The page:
Starting at the most granular, or hyper‑local, is a smartphone, your typical Android or iPhone. You have a hyper‑local request on that phone. This is the pop-up which says, “Will you share your location?” That can be incredibly granular, so you can get down to city blocks and sometimes better. Sometimes it’s not so good, but really, that’s the best data for us to use. That can come from the mobile web as well as a mobile app.
Also, from here, zip code can be captured in different ways. For example, triangulation, takes the hyper‑local request and changes it to zip code. Also, if a mobile ad impression comes in and it has an IP that lets me know that they’re on wireless, I can take the IP address of that wireless and turn that into location using Geo IP – which brings us to the second piece of location-based advertising – online location. This is, historically, Geo IP, which was DMA-based and has slowly gotten better. Some people are claiming zip code [level accuracy], some people are claiming better.
A few privacy and policy implications:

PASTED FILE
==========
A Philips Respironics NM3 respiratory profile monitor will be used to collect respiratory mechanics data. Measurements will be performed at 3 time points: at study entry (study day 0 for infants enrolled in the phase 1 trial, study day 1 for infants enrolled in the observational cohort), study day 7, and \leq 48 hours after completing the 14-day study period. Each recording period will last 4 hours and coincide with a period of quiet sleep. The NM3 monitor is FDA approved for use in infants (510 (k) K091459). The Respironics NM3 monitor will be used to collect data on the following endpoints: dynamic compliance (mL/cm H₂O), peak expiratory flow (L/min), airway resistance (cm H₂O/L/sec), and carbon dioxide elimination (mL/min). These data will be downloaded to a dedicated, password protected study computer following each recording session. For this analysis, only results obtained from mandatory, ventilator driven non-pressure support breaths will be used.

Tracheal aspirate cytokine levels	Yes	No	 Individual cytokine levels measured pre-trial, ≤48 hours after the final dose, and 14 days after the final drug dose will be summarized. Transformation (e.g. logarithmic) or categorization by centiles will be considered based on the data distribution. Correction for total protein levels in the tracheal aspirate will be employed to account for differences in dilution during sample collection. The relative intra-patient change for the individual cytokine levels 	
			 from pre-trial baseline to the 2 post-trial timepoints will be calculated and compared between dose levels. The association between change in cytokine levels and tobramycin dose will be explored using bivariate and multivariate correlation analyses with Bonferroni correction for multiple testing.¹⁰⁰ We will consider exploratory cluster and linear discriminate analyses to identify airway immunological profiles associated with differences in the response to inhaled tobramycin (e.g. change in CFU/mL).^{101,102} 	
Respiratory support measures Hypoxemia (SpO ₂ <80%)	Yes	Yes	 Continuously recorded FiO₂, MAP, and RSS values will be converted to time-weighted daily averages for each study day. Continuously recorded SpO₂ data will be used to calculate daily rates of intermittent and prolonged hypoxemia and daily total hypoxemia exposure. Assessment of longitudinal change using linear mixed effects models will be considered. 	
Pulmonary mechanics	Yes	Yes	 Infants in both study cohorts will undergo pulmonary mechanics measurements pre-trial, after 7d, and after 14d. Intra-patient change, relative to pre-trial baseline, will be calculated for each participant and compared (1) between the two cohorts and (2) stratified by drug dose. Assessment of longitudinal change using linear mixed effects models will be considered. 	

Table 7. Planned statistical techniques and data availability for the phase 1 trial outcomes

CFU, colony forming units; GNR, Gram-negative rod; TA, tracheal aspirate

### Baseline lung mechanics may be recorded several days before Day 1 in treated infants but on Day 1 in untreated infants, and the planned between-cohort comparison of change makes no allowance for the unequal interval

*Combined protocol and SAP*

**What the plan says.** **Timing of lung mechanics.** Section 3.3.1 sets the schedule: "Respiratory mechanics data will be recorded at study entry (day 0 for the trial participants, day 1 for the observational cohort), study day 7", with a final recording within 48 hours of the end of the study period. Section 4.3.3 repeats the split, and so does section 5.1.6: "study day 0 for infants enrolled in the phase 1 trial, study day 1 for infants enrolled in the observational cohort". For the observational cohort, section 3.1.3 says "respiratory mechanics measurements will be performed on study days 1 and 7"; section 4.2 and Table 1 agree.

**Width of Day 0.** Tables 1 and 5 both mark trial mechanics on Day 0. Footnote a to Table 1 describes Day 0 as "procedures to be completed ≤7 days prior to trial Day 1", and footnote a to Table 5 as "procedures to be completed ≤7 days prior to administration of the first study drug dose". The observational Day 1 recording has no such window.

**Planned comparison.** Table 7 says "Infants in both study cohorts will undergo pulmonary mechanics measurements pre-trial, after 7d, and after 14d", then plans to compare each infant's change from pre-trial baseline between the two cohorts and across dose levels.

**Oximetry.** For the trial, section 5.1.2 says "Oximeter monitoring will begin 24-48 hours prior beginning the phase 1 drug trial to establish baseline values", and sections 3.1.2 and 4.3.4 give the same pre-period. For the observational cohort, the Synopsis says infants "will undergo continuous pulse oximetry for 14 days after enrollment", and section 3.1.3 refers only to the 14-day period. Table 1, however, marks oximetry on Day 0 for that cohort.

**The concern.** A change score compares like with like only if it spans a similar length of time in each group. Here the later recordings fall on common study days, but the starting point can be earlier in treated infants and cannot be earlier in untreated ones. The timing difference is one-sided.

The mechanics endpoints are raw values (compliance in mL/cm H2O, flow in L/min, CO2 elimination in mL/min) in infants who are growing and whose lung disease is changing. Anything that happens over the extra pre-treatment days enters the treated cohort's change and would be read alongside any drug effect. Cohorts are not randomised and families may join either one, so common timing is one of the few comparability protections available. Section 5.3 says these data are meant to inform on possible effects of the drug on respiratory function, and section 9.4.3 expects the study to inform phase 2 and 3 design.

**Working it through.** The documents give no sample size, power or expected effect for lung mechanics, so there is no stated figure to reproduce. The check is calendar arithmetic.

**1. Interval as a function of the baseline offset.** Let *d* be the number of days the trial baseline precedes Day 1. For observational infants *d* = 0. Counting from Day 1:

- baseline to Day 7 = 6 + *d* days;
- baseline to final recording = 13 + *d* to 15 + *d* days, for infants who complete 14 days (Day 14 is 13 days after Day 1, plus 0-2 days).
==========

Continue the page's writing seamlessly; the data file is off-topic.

- Apple and Android have already established user expectations about consent. Location-based services in the operating system provide very precise location information, but only through a user-consent framework built-in to the OS. This creates a baseline user expectation about consent for precise location targeting.
- Zip-code should be the consent threshold. IP addresses can provide zip code location, even without an independent user consent (this has been in use for some time on traditional websites and ads). As Geo-IP targeting improves beyond zip-code granularity (based on IP-address alone), users will rightly expect to provide consent before the collection and use of that data. This is consistent with self-regulatory principles such as the NAI code, which deems “precise real time geographic location” as sensitive information requiring prior user consent. To avoid ambiguity, self-regulatory organizations should make the definition perfectly clear in their written guidelines.
- “Do Not Track” must address location, too. For the purposes of Do-Not-Track, does Geo-IP location targeting need to be turned off if a user has made the election? Given the consent framework already in place, there’s little doubt that this is what the average user would expect.